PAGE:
The Righteous Man: Da Vinci Code-ish book, mystery about religion and long lost tradition, predictable but likable enough.

The Swan Thieves: historical fiction from one of my favorite authors, Elizabeth Kostova. Not as good as The Historian, but quite interesting, lots of facts about art and paintings.

August 2012

Shakespeare’s Secret : small little story about life of Shakespeare and mysterious diamond. Cozy historical fiction for middle graders.

The Associate: another John Grisham’s work, thrilling, fast-paced but with a not so satisfying ending.

The Fault in Our Stars: I’m torn about this book. I don’t understand the hype!! But the story is quite beautiful, about a boy and girl, falling in love despite their cancer. Ow, and John Green replied my tweet because of this book =D

Never Let Me Go: My reading for 1001 Books to Read Before You Die. Slow, very slow. But the topic is quite controversial, about clones as a way to cure cancer. Who knows clones turned out have soul too?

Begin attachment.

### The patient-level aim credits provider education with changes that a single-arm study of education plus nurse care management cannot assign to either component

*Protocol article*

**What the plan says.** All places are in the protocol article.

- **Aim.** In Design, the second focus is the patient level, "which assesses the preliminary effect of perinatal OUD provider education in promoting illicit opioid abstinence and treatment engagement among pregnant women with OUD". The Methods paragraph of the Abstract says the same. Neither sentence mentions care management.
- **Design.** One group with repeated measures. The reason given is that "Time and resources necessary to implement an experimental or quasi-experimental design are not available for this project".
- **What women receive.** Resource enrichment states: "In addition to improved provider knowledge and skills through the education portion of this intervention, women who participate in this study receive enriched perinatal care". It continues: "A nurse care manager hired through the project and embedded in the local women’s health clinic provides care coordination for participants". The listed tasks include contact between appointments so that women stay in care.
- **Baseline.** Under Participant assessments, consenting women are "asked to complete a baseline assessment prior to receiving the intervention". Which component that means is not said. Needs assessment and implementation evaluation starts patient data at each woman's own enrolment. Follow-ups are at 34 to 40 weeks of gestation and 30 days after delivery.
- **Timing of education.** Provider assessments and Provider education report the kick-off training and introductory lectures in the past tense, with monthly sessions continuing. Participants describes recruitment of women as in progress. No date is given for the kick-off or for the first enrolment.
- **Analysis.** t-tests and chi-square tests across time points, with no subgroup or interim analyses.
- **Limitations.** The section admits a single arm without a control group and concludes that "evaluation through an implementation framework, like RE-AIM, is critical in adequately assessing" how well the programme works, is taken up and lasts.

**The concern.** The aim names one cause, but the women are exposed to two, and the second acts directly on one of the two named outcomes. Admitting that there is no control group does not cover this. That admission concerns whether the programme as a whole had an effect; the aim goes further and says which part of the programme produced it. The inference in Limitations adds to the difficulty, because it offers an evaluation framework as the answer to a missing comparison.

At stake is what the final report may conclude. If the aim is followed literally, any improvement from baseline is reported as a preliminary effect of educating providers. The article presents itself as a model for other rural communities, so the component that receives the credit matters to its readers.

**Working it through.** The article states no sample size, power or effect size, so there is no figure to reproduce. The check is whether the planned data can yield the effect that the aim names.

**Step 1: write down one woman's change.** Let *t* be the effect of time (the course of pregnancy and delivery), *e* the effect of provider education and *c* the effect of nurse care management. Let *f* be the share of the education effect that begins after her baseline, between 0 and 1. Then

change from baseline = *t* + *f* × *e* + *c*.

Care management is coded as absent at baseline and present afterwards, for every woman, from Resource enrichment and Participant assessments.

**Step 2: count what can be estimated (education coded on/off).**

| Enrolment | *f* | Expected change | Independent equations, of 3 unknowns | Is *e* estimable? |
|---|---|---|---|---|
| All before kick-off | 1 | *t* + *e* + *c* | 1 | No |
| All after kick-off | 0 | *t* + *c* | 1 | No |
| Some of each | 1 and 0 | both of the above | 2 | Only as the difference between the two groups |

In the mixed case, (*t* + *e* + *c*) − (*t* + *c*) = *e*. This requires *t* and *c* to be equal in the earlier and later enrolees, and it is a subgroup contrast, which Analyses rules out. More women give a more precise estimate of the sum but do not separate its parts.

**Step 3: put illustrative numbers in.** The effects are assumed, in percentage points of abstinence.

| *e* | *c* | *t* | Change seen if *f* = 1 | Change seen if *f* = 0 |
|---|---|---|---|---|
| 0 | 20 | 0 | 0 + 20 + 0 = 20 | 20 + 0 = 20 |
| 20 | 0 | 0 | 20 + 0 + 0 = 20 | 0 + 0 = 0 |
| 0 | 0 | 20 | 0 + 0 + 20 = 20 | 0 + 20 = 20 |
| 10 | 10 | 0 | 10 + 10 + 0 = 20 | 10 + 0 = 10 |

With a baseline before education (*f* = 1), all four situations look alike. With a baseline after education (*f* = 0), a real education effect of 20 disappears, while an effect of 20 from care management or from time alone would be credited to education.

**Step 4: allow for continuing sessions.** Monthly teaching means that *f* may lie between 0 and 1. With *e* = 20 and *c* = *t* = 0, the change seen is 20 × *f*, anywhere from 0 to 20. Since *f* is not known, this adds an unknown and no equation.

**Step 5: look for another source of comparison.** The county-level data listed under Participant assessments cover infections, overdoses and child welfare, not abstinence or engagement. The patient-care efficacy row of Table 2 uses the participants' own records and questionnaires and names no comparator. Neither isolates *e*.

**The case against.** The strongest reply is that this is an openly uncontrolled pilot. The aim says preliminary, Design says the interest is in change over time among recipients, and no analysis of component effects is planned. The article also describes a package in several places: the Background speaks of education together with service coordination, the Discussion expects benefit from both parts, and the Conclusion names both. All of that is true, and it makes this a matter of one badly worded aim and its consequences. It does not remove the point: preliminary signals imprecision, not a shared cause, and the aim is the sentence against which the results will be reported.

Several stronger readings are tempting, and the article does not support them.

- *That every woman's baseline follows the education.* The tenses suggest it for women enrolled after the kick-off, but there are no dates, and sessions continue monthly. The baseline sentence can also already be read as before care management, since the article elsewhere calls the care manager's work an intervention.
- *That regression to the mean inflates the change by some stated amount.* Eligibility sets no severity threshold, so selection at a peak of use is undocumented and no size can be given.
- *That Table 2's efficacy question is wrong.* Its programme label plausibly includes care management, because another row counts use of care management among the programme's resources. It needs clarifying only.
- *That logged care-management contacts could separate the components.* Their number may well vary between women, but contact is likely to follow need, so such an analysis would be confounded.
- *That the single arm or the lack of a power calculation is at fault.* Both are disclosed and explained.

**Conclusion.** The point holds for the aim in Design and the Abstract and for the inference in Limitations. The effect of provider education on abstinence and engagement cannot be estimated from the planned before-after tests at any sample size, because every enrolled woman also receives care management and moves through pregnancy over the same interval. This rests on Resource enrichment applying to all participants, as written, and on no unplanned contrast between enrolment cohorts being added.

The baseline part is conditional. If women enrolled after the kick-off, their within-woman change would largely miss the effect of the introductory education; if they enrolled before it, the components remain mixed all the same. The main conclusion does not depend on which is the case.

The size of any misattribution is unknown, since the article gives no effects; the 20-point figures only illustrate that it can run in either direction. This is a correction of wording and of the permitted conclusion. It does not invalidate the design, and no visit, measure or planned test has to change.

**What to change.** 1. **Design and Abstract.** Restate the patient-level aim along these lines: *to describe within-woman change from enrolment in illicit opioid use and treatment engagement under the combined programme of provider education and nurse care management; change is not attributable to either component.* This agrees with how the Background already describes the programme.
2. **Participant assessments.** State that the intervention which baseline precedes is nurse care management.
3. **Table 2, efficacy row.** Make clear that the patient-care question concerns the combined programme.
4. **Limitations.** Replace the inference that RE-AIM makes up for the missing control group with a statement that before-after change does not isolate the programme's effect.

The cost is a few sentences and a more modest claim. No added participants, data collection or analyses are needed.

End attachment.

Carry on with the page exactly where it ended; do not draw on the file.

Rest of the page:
September 2012

American Wife: Interesting story about an ordinary girl who became the First Lady of United States. What makes it less interesting is the story written based on the real first lady. Blah.

Misteri Sittaford – Malam Tanpa Akhir – Mayat dalam Perpustakaan: Agatha Christie without Poirot, for me is like soup without salt =) Or Hot Dog without sausage! But still, I love the Queen of Crime so much I can chew any of her works!

The Shadow of The Wind: a very very good historical fiction about lost books and love story behind them. Perfectly goth, I can’t wait to read the sequels!

The City of Dreaming Books: a very satisfying re-read! A city full of books, literally, with catacombs and lotsa bookstores. I love the book so much!

A Week in December: fat, slow book (British, what can you expect?) about life of 7 people in London. Reaaaallly slow I almost gave up.